World Library  
Flag as Inappropriate
Email this Article
 

Iso 9985

There are various systems of romanization of the Armenian alphabet.

Transliteration systems

Hübschmann-Meillet (1913)

In linguistic literature on Classical Armenian, the commonly used transliteration is that of Hübschmann-Meillet (1913).

It uses a dot above mark to express the aspirates, t῾, ch῾, č῾, p῾, k῾. However, the correct support of this diacritic has been poor for long in the past and was not very common on many usual applications and computer fonts or rendering systems. Some documents were published using the ASCII backquote ` U+0060 as a fallback (or even the ASCII apostrophe ' U+0027 when there was no confusion possible), but the preferred character today is the left half-ring modifier letter (see below).

Also, some ambiguities were not solved to work with modern vernacular Armenian, which has two dialects, both using two possible orthographies (besides, the modern orthography is used for Classical Armenian in modern publications).

BGN/PCGN (1981)

BGN/PCGN romanization (1981) uses a right single quotation mark to express aspirates, t’, ch’, ts’, p’, k’, diverging from the original spiritus asper motivation.

This romanization was taken up by ISO (1996) and is considered obsolete. This system is a loose transcription and is not reversible (without using dictionary lookup), notably for single Armenian letters romanized into digraphs (these non-reversible, or ambiguous romanizations are shown in a red cell in the table below).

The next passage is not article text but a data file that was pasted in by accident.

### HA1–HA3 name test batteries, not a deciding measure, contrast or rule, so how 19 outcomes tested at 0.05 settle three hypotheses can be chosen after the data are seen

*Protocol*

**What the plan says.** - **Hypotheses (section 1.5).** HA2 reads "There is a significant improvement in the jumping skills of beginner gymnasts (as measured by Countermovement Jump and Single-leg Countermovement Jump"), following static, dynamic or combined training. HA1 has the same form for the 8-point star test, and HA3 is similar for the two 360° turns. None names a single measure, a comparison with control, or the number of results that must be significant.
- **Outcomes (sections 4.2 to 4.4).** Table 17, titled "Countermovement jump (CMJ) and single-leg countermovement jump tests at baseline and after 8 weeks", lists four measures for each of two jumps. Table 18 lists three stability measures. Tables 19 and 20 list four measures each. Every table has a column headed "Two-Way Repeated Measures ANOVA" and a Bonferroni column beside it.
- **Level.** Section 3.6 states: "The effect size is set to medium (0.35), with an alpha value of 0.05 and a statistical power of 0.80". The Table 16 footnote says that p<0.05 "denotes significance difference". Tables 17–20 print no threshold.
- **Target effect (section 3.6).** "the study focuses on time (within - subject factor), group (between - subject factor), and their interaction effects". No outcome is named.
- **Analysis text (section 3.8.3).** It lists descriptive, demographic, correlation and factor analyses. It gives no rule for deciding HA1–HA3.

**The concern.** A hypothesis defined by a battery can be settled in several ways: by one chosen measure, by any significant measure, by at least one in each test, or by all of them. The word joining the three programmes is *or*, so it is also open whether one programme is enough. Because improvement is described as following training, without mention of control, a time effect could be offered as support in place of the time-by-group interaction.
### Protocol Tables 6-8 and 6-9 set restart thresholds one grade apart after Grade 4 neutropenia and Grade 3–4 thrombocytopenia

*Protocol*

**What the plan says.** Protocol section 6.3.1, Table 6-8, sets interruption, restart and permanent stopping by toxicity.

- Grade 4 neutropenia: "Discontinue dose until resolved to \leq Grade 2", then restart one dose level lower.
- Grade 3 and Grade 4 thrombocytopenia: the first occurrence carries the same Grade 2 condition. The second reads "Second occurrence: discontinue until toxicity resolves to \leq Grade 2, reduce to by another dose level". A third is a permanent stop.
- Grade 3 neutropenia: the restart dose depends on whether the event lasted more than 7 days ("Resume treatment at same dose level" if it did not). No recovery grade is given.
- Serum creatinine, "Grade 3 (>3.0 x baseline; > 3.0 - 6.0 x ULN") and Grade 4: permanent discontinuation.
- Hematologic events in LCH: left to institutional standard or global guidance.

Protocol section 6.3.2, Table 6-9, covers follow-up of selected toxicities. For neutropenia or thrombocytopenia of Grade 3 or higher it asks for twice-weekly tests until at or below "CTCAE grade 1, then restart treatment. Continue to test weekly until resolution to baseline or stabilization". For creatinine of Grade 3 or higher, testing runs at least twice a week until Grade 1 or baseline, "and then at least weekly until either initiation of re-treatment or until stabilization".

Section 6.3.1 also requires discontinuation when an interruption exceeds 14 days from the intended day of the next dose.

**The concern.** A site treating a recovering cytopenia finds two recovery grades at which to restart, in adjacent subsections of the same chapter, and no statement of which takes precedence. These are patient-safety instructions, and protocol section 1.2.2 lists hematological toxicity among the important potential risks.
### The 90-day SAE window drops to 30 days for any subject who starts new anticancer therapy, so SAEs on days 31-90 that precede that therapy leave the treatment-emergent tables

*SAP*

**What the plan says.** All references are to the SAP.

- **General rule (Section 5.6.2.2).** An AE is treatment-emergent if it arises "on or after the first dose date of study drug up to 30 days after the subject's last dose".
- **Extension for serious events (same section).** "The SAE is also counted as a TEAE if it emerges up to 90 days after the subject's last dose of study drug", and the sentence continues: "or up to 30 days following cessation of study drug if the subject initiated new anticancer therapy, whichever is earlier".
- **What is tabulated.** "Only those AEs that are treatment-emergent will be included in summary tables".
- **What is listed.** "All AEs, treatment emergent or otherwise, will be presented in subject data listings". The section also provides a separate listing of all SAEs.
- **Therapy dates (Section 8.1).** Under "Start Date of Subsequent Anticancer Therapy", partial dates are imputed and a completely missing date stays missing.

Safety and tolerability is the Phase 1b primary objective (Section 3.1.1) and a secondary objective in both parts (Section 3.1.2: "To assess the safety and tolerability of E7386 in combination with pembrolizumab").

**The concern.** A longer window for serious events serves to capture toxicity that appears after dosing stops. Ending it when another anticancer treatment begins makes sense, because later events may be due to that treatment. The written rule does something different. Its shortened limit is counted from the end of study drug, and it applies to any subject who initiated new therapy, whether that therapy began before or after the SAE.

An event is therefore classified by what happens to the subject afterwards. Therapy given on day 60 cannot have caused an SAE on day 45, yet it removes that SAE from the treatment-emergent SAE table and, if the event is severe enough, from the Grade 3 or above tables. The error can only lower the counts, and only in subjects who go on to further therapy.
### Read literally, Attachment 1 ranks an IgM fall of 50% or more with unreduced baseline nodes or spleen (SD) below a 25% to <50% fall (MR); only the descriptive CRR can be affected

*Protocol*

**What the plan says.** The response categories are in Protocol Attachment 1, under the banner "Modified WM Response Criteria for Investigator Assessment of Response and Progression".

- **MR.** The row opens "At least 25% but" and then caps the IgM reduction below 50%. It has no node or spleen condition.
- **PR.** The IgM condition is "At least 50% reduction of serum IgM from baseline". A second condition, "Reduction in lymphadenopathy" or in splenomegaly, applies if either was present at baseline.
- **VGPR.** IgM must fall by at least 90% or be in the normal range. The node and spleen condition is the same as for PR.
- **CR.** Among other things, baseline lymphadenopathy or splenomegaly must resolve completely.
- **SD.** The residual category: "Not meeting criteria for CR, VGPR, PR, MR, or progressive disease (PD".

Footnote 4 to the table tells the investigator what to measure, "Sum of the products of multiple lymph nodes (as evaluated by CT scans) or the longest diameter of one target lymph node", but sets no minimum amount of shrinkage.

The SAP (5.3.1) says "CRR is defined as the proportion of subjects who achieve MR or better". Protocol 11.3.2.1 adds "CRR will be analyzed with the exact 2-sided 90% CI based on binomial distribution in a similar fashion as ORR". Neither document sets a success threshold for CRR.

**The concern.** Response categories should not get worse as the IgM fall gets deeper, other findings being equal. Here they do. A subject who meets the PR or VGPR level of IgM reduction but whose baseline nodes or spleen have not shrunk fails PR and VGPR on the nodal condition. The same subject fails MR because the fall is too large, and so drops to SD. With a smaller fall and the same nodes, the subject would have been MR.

Some Armenian letters have several romanizations, depending on their context:

  • the Armenian vowel letter Ե/ե should be romanized as ye initially or after the vowel characters Ե/ե, Է/է, Ը/ը, Ի/ի, Ո/ո, ՈՒ/ու and Օ/օ; in all other cases it should be romanized as e;
  • the Armenian vowel letter Ո/ո should be romanized as vo initially, except in the word եո where it should be romanized as ov; in all other cases it should be romanized as o;
  • the Armenian consonant letter Վ/վ should be romanized yev initially, in isolation or after the vowel characters Ե/ե, Է/է, Ը/ը, Ի/ի, Ո/ո, ՈՒ/ու and Օ/օ; in all other cases it should be romanized as ev.

ISO 9985 (1996)

ISO 9985 (1996) is the international standard for transliteration of the modern Armenian alphabet. Like with the BGN/PCGN romanization, the right single quotation mark is used to denote most of the aspirates.

This system is reversible because it avoids the use of digraphs and returns to the Hübschmann-Meillet (however some diacritics for vowels are also modified).

The aspirate series is not given fully consistent treatment in ISO 9985; while p’, t’, c’, k’ are romanized with a quotation mark, չ č is not, and instead its unaspirated counterpart ճ is notated č̣ with an underdot appearing nowhere else in the system. Note that in this scheme, č (signifying չ) collides with the Hübschmann-Meillet transliteration (where it signifies ճ).

This system is recommended for international bibliographic text interchange (it is also the base of simplified romanizations found to localize the Armenian toponomy of for transliterating human names), where it works very well with the common ISO 8859-2 Latin encoding used in Central Europe.

ALA-LC (1997)

ALA-LC (1997) is largely compatible with BGN/PCGN, but returns to expressing aspirates with a left single quotation mark (in fact the modifier letter left half-ring ʿ U+02BF, US-MARC hexadecimal code B0, that is also used to denote ayin in Arabic, so some documents may contain either the preferred left half-ring, or sometimes the ASCII backquote ` U+0060).